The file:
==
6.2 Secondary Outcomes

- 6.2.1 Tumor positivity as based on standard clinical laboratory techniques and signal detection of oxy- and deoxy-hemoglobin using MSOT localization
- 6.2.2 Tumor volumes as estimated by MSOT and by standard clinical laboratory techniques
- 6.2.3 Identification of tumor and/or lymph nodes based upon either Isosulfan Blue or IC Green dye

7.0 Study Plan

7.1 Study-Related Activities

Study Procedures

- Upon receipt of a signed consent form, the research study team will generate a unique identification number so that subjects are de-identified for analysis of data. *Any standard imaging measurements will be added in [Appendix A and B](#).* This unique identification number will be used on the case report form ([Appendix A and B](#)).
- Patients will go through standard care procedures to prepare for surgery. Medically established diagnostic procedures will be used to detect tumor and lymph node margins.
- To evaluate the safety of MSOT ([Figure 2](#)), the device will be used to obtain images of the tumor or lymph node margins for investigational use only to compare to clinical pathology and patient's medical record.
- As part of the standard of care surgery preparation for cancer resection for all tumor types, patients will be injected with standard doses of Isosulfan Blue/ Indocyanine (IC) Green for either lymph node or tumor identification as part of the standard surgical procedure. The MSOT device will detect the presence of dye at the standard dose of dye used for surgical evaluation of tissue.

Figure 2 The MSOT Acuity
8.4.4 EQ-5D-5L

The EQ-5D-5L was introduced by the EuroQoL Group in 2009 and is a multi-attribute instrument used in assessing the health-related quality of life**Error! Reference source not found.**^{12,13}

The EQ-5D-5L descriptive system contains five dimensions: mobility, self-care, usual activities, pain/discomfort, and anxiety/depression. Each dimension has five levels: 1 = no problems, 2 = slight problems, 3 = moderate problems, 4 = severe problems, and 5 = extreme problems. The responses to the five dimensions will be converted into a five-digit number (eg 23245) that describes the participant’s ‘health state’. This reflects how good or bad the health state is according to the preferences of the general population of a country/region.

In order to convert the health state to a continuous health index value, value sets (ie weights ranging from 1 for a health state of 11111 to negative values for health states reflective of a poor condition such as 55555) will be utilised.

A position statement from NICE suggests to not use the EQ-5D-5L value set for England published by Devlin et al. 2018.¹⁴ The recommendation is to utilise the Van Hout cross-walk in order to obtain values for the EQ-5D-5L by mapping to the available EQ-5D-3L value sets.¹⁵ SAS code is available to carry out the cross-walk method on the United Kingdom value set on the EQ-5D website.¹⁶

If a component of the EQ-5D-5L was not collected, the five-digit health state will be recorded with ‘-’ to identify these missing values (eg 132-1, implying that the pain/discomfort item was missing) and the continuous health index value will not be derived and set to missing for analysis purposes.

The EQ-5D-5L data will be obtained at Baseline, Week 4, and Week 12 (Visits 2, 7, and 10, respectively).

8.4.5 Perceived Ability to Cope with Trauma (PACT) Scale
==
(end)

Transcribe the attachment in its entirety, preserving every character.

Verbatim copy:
6.2 Secondary Outcomes

- 6.2.1 Tumor positivity as based on standard clinical laboratory techniques and signal detection of oxy- and deoxy-hemoglobin using MSOT localization
- 6.2.2 Tumor volumes as estimated by MSOT and by standard clinical laboratory techniques
- 6.2.3 Identification of tumor and/or lymph nodes based upon either Isosulfan Blue or IC Green dye

7.0 Study Plan

7.1 Study-Related Activities

Study Procedures

- Upon receipt of a signed consent form, the research study team will generate a unique identification number so that subjects are de-identified for analysis of data. *Any standard imaging measurements will be added in [Appendix A and B](#).* This unique identification number will be used on the case report form ([Appendix A and B](#)).
- Patients will go through standard care procedures to prepare for surgery. Medically established diagnostic procedures will be used to detect tumor and lymph node margins.
- To evaluate the safety of MSOT ([Figure 2](#)), the device will be used to obtain images of the tumor or lymph node margins for investigational use only to compare to clinical pathology and patient's medical record.
- As part of the standard of care surgery preparation for cancer resection for all tumor types, patients will be injected with standard doses of Isosulfan Blue/ Indocyanine (IC) Green for either lymph node or tumor identification as part of the standard surgical procedure. The MSOT device will detect the presence of dye at the standard dose of dye used for surgical evaluation of tissue.

Figure 2 The MSOT Acuity
8.4.4 EQ-5D-5L

The EQ-5D-5L was introduced by the EuroQoL Group in 2009 and is a multi-attribute instrument used in assessing the health-related quality of life**Error! Reference source not found.**^{12,13}

The EQ-5D-5L descriptive system contains five dimensions: mobility, self-care, usual activities, pain/discomfort, and anxiety/depression. Each dimension has five levels: 1 = no problems, 2 = slight problems, 3 = moderate problems, 4 = severe problems, and 5 = extreme problems. The responses to the five dimensions will be converted into a five-digit number (eg 23245) that describes the participant’s ‘health state’. This reflects how good or bad the health state is according to the preferences of the general population of a country/region.

In order to convert the health state to a continuous health index value, value sets (ie weights ranging from 1 for a health state of 11111 to negative values for health states reflective of a poor condition such as 55555) will be utilised.

A position statement from NICE suggests to not use the EQ-5D-5L value set for England published by Devlin et al. 2018.¹⁴ The recommendation is to utilise the Van Hout cross-walk in order to obtain values for the EQ-5D-5L by mapping to the available EQ-5D-3L value sets.¹⁵ SAS code is available to carry out the cross-walk method on the United Kingdom value set on the EQ-5D website.¹⁶

If a component of the EQ-5D-5L was not collected, the five-digit health state will be recorded with ‘-’ to identify these missing values (eg 132-1, implying that the pain/discomfort item was missing) and the continuous health index value will not be derived and set to missing for analysis purposes.

The EQ-5D-5L data will be obtained at Baseline, Week 4, and Week 12 (Visits 2, 7, and 10, respectively).

8.4.5 Perceived Ability to Cope with Trauma (PACT) Scale